Material and methods Preparation of high reactivity calcium oxide substrate for CO2 capture Calcium oxide-based sorbent was prepared by following the procedure proposed by Li et al. (2005), as follows: 56.8 g of aluminium nitrate enneahydrate [Al(NO3)3 9H2O] and 52.4 g of calcium oxide were added into a mixture of distilled water (1.5 L) and 2-propanol (260 mL) so that the weight ratio of calcium oxide to the newly formed mayenite (Ca12Al14O33)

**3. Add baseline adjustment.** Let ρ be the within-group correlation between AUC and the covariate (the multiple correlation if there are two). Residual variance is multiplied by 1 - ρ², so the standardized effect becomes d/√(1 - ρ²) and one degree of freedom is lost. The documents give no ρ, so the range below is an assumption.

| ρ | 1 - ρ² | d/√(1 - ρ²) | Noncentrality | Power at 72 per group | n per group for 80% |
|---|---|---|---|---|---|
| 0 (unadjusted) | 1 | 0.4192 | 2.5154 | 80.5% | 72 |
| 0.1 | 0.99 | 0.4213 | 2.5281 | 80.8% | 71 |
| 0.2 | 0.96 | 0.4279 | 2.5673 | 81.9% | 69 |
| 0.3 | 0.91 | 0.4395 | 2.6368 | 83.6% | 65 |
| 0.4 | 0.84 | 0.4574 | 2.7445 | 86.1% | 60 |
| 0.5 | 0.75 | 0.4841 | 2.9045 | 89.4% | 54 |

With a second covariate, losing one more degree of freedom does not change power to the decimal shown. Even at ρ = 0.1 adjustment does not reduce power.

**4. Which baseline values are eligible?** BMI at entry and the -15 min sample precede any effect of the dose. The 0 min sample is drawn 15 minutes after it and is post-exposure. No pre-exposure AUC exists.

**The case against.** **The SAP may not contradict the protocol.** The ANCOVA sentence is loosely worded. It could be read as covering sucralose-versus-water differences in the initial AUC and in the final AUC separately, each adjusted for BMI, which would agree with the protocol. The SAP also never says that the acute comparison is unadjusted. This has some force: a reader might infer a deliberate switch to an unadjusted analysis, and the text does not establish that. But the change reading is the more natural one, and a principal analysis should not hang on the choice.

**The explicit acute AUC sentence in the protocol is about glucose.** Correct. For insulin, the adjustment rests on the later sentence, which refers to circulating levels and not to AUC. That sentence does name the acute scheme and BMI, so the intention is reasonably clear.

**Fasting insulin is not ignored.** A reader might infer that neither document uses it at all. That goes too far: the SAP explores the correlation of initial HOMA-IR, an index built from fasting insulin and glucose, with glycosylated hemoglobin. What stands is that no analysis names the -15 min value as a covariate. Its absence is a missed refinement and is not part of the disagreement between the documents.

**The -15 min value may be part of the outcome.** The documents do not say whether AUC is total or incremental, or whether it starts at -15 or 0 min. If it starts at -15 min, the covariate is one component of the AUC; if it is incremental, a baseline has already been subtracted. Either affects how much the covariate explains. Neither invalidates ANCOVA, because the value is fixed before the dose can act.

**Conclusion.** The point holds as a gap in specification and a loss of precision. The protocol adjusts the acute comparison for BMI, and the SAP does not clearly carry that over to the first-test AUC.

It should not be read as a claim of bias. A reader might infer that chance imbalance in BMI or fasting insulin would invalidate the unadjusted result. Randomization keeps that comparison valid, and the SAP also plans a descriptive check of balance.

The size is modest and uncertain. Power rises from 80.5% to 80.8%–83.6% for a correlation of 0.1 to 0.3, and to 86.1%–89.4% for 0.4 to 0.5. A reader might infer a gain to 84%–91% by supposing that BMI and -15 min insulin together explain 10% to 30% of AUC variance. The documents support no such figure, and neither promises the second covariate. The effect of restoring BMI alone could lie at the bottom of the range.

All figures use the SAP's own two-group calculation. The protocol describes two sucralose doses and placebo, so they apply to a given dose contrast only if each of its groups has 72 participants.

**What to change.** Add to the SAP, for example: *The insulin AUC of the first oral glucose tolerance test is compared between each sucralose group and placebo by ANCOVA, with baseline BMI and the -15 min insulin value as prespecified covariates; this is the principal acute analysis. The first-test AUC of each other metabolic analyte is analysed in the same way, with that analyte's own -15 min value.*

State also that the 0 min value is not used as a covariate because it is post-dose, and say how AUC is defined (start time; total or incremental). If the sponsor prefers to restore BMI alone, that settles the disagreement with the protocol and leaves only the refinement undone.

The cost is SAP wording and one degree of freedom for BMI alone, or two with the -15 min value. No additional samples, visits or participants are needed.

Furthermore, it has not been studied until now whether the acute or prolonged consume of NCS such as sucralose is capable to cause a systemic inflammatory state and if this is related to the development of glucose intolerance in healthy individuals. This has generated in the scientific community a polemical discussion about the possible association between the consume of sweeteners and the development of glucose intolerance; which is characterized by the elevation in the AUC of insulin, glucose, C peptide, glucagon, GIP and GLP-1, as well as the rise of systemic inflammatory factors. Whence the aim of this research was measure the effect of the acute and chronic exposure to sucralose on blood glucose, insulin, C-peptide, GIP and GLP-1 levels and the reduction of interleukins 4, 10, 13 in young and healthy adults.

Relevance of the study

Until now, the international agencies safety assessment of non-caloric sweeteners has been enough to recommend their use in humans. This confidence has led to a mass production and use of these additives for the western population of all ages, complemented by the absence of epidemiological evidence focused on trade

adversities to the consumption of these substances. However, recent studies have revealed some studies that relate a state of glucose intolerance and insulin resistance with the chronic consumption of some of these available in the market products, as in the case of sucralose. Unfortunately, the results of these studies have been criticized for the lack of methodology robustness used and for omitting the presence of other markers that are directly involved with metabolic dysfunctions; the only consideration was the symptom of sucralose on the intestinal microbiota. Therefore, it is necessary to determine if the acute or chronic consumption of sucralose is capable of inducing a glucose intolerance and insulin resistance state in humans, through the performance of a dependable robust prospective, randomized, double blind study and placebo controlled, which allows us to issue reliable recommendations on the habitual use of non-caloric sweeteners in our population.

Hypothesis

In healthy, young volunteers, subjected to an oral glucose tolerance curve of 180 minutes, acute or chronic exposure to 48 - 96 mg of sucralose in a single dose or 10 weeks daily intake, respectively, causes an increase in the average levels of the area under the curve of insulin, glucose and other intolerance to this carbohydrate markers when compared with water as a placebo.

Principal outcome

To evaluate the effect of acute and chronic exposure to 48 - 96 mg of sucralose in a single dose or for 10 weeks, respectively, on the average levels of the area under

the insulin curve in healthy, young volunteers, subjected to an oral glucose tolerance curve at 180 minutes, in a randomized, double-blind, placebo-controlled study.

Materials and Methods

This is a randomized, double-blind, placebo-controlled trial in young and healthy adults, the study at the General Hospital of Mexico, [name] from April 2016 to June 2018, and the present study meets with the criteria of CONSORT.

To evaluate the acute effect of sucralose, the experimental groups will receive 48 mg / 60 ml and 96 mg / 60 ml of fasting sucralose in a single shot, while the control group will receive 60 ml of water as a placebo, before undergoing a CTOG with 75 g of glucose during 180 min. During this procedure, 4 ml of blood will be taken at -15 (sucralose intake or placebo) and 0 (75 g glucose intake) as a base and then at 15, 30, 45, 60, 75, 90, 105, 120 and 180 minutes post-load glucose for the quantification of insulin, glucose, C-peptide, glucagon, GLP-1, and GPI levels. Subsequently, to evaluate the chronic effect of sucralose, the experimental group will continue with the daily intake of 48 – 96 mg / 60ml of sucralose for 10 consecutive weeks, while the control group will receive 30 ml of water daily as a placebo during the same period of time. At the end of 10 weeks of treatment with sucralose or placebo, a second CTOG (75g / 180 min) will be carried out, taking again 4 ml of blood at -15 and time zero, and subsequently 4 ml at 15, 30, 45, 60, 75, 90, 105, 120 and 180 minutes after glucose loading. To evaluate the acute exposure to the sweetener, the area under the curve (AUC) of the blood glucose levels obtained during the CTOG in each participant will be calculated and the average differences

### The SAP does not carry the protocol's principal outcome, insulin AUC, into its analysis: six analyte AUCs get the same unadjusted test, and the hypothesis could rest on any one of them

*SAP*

would become 75:25 w/w. This solution was stirred for 1 h at 75 °C and successively dried at 120 °C for 18 h before being roasted at 500 °C for 3 h in the air. This method produced a fine and porous powder. After calcination, distilled water was added to the mixture and the obtained paste was dried at 120 °C for 2 h and then calcined in air at 800 °C for 1.5 h. All reagents were purchased at reagent grade from SigmaAldrich. Before exposure to CO2, the sorbent was “activated” by hydrating with water vapor in a closed system for 7 days. The crystalline structure of both hydrated and dehydrated sorbents was characterized by XRD analysis. Hydration was also necessary to avoid interferences due to variable atmospheric humidity during the exposition, and to avoid potential errors in the quantitative evaluation of trapped CO 2 (Cucciniello et al. 2012). Thermogravimetric analysis of the substrate after exposure The quantitative determination of the captured CO2 can be performed by thermogravimetric analysis (TGA) by evaluating the weight loss in the furnace during heating. Loss in sample weight between 500 and 800 °C in an inert atmosphere is directly correlated to the carbonate content of the sorbent, and hence to trapped carbon dioxide (Mojumdar et al. 2006; Stepkowska et al. 2007). The mass sample evolution was recorded, as a function of temperature, by using a Netzsch TG 209 apparatus. Analysis was carried out on samples with a mass of about 20 mg placed inside an aluminium crucible. The sample temperature was then increased with heating rate of 10 °C min−1 from room temperature up to 900 °C under an inert atmosphere of nitrogen. The temperature of the sample and the reference were recorded by a platinum/rhodium thermocouple and a high-precision balance registered the weight loss due to the decomposition of the sample. Thermal analyses were repeated three times in order to test samples homogeneity and also the reproducibility of the instrument. Field measurements δ 13C measurements were performed in two autumn/winter campaigns during the period ranging from November 2010 to April 2012, in three different environments in order to investigate spatial variations and a possible correlation with carbon dioxide concentration in air. The tested sites were a commercial area, a rural area, and a common kitchen in a private house. An elevated density of traffic and population characterized the commercial area, while the two other sites were selected based on their different carbon dioxide emission sources. The rural area was far away from manmade sources of CO2 pollution while the major emission source in the private kitchen was the natural gas combustion. Carbon dioxide for δ 13C measurements was collected by means of diffusive sampling technique. The diffusive body was the